But, if you take a step back – it probably isn’t a bad thing that we should reduce our footprint. Not just on the resources we are consuming but generally on the planet. The resources are scarce and the real test is when we see prices of gas and electricity increase – last weeks suggestion of 18/20% increases this winter will start to hurt.

So perhaps the message needs to be a little more realistic. Rather than zero carbon, perhaps we should try to ‘tread lightly’. To think about what we do. But at the same time acknowledge that in some situations we can do little to get to zero carbon. In my business we spend our lives driving to property – it isn’t practical to use public transport. We do where we can (commuting to London as an example).

Tread lightly – I like that. Now I need to lose some (more) weight….

Growing Old Disgracefully…lots of us!

I think this is the maxim for later life. And according to some new statistics 2 million people who are now 50 will reach the age of 100.

Thats a lot of people behaving badly!

Coupled with this is that sometime during 2011 the population of the world is expected to hit 7 billion people. In context the population in 1960 was 3 billion. By 2045, on current estimates, there will be 9 billion people sharing the planet.

So, were getting older and there’s going to be an awful lot more of us.

The question that is exercising some people is can the the human population be sustained on the planet?

I think that the answer is a guarded yes.

But the way in which we live and consume will need to change. If we are going to live to 100, we are unlikely to be able to make sufficient money in our (short) working lives to live on for a 35 year retirement (Assuming we get jobs aged 24/5 and retire at 65). 40 years of work to pay for 35 years of retirement doesn’t add up.

It’s no wonder the Government have scrapped the ‘default retirement age’.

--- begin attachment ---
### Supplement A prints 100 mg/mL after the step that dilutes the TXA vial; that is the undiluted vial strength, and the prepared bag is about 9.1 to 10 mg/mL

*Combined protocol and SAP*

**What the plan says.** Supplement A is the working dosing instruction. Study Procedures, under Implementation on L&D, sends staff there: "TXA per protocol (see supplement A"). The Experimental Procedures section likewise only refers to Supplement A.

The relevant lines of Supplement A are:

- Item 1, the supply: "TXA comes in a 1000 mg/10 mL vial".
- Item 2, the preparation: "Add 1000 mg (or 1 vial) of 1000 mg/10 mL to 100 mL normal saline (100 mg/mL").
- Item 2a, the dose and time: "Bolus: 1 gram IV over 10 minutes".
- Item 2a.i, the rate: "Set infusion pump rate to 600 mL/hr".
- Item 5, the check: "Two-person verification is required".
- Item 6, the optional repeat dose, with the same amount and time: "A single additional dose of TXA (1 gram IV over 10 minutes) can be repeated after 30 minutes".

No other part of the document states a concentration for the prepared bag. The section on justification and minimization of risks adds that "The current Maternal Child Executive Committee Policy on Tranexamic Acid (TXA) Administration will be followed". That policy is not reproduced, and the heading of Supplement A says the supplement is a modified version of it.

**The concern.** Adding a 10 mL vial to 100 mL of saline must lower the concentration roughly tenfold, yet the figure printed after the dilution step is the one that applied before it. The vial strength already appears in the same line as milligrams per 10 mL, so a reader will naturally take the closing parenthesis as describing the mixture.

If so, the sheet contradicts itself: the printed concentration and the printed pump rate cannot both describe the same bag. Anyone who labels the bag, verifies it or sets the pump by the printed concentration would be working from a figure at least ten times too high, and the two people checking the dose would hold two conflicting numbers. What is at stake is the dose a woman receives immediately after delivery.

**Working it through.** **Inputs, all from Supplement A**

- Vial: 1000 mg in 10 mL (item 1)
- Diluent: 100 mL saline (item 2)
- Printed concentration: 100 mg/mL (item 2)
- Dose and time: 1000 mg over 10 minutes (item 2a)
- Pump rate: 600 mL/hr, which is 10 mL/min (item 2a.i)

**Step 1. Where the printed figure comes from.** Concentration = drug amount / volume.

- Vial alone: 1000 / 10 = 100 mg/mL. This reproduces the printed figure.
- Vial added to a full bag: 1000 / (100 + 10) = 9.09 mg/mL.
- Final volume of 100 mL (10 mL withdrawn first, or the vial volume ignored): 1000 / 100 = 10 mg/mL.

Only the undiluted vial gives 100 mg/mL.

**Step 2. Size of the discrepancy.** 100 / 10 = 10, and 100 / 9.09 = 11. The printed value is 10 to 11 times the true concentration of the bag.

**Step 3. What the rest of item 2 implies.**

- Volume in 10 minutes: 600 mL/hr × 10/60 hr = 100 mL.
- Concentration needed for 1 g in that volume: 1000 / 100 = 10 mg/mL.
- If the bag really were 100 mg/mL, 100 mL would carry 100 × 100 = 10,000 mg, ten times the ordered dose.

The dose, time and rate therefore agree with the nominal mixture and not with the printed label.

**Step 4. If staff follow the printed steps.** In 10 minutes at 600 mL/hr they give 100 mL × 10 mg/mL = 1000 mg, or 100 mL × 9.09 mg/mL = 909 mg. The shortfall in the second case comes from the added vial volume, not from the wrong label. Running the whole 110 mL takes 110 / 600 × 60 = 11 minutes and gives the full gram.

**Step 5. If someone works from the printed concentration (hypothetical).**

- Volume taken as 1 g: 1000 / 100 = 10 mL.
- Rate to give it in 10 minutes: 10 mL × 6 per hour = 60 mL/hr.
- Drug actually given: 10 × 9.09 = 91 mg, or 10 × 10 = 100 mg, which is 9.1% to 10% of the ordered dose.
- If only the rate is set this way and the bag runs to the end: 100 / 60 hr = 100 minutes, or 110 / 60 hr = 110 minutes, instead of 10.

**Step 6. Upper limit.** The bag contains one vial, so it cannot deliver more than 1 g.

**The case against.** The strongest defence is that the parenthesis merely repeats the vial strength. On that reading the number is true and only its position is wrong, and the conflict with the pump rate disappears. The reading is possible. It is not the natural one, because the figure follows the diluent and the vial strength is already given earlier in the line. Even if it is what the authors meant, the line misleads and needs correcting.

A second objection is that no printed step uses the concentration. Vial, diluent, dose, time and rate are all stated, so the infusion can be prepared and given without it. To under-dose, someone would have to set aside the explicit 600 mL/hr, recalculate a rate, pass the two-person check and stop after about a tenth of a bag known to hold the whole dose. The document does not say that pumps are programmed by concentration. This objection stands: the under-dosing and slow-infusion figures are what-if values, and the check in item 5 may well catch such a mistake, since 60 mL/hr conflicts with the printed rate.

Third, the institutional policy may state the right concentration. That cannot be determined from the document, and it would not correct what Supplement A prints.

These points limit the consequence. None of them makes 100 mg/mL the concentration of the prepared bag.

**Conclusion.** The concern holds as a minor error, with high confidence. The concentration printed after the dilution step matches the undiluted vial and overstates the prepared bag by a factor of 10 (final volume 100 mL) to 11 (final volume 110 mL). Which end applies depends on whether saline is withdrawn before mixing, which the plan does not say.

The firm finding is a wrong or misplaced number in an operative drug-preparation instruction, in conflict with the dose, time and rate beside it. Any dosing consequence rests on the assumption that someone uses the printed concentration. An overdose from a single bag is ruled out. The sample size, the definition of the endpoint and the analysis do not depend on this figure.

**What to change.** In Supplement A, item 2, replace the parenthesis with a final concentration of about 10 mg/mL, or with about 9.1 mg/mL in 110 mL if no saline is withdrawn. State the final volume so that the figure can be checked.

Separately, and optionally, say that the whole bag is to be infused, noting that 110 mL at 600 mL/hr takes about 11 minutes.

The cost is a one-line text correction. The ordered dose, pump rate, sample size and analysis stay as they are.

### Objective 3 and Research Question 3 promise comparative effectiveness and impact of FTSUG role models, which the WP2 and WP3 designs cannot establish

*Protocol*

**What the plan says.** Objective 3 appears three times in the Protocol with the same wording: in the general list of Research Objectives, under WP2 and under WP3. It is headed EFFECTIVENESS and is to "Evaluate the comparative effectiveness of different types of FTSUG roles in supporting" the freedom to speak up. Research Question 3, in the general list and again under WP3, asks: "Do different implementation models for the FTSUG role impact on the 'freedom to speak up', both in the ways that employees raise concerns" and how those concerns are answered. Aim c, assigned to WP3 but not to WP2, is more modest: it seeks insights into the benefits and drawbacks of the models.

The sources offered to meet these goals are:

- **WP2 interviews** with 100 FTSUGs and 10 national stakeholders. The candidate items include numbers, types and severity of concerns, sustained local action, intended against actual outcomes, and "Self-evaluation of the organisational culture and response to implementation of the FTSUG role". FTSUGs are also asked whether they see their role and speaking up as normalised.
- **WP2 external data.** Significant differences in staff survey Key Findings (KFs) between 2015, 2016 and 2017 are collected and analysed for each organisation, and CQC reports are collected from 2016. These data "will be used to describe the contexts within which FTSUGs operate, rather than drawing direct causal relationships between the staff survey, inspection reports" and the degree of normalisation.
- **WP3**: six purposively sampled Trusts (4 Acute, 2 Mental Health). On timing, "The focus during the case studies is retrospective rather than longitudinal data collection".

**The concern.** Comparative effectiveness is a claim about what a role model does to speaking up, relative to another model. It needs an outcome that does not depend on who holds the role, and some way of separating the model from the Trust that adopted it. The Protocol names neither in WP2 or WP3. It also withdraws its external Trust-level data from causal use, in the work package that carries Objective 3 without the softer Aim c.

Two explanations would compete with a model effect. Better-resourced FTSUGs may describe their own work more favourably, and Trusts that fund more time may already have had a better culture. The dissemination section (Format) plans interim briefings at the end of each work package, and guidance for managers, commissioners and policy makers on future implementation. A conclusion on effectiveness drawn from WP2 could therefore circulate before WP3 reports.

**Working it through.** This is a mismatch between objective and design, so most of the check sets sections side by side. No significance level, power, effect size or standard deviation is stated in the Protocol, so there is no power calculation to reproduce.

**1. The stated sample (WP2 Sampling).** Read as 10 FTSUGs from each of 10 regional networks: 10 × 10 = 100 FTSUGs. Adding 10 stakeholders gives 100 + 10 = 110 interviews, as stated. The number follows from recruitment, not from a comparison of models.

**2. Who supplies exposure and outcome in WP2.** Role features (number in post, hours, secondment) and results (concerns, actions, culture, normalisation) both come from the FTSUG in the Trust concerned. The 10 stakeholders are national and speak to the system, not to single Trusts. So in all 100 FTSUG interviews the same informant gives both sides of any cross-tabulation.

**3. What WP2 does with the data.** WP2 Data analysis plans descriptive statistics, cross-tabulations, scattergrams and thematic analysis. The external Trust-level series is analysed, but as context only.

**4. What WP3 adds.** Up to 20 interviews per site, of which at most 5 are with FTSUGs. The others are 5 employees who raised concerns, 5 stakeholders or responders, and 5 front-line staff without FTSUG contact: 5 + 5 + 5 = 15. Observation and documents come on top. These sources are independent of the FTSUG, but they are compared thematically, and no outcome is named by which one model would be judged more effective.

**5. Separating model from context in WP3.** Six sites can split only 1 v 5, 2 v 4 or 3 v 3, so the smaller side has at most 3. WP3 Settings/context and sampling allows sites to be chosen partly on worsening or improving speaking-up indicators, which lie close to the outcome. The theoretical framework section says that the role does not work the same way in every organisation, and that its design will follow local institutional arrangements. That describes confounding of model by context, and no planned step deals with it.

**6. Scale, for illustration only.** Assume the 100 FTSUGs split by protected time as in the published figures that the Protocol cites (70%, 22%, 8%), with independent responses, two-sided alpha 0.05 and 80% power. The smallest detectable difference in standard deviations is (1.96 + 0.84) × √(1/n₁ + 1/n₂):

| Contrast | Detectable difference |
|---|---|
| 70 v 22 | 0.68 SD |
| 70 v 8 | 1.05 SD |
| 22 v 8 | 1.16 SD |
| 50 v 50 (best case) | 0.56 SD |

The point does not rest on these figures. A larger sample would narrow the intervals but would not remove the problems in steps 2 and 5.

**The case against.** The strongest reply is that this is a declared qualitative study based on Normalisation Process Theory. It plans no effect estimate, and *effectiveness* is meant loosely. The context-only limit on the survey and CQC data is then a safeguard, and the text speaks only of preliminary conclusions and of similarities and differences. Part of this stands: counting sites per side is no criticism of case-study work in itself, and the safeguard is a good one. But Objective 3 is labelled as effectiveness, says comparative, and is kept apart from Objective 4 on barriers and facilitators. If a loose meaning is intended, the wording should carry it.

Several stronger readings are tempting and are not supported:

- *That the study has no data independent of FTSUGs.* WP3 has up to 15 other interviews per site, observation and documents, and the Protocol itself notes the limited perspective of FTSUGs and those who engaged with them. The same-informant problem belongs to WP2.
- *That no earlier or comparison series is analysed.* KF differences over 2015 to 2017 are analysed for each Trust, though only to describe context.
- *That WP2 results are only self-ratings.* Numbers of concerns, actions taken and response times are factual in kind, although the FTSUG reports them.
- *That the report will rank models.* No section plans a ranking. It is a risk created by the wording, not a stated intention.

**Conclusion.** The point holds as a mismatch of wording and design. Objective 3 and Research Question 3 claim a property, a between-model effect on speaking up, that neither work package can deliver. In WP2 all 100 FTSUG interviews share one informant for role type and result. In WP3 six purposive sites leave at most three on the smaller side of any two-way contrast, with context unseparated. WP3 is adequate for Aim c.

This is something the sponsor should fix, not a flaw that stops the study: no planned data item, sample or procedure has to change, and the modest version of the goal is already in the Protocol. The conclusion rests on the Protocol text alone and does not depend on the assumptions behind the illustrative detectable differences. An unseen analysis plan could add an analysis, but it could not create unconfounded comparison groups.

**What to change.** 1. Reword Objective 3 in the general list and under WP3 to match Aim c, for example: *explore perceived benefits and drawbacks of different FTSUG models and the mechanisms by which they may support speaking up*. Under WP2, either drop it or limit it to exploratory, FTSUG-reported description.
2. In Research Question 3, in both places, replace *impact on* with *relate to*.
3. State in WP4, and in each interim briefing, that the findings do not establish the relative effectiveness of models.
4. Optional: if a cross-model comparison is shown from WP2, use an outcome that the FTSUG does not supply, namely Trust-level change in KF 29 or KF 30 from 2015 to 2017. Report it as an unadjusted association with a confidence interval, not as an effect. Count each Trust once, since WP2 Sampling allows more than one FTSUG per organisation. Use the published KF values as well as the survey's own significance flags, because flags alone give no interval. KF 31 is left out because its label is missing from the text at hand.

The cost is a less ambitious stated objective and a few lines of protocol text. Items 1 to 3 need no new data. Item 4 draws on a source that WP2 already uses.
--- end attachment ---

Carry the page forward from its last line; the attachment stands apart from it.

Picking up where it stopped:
We aren’t going to be able to consume in the same way either – particularly in our use of fossil fuels. We will need to kerb our carbon emissions to avoid mass global warming. Our insatiable appetite for consumer goods will challenge our natural resources.

But the reason I don’t see armageddon is that we have been pretty good at adapting – that’s what we humans do best. The population of the world in 1930 was 2 billion and scholarly folk at that time were concerned about population growth.

But the key word is adaptation – we need to radically think about our impact on the world we live in. Unfortunately we need to do this soon – as this stuff is all likely to happen in our lifetimes…

Green Rubbish?

I previously blogged about the change in behaviour we probably need to make to save the planet.

But I spoke to someone today who told me I needed to read a new book – called Six Degrees – by Mark Lynas. I googled him and guess what – we are all doomed!

In essence this is what he says:

In 2001, the Intergovernmental Panel on Climate Change released a landmark report projecting average global surface temperatures to rise between 1.4 degrees and 5.8 degrees Celsius (roughly 2 to 10 degrees Fahrenheit) by the end of this century. Based on this forecast Mark outlines what to expect from a warming world, degree by degree. At 1 degree Celsius, most coral reefs and many mountain glaciers will be lost. A 3-degree rise would spell the collapse of the Amazon rainforest, disappearance of Greenland’s ice sheet, and the creation of deserts across the Midwestern United States and southern Africa. A 6-degree increase would eliminate most life on Earth, including much of humanity.

Zero Carbon House Malmo Sweden

This sounds like very bad news. Especially at Gas Mark 6.

And then some great news – in bucketfuls.

Firstly, it seems that Dogs and Cats are contributing to global warming. According to New Zealand-based authors Robert and Brenda Vale the amount of land needed to grow food for pets ranging from budgerigars to cats and dogs is the issue. They say an average Collie eats 164kg of meat and 95kg of cereals a year, giving it a high impact on the planet

A medium-sized dog has the same impact as a Toyota Land Cruiser driven 6,000 miles a year, while a cat is equivalent to a Volkswagen Golf.


And then the news got even more ‘interesting’.

Lord Stern told The Telegraph that “meat is a wasteful use of water and creates a lot of greenhouse gases. It puts enormous pressure on the world’s resources. A vegetarian diet is better.”

So the answer is that all pets need to go and we need to eat salad?

I think I will stick to trying to build greener buildings and getting folks to turn the lights off. These sort of reports really do nothing for the ‘green’ cause.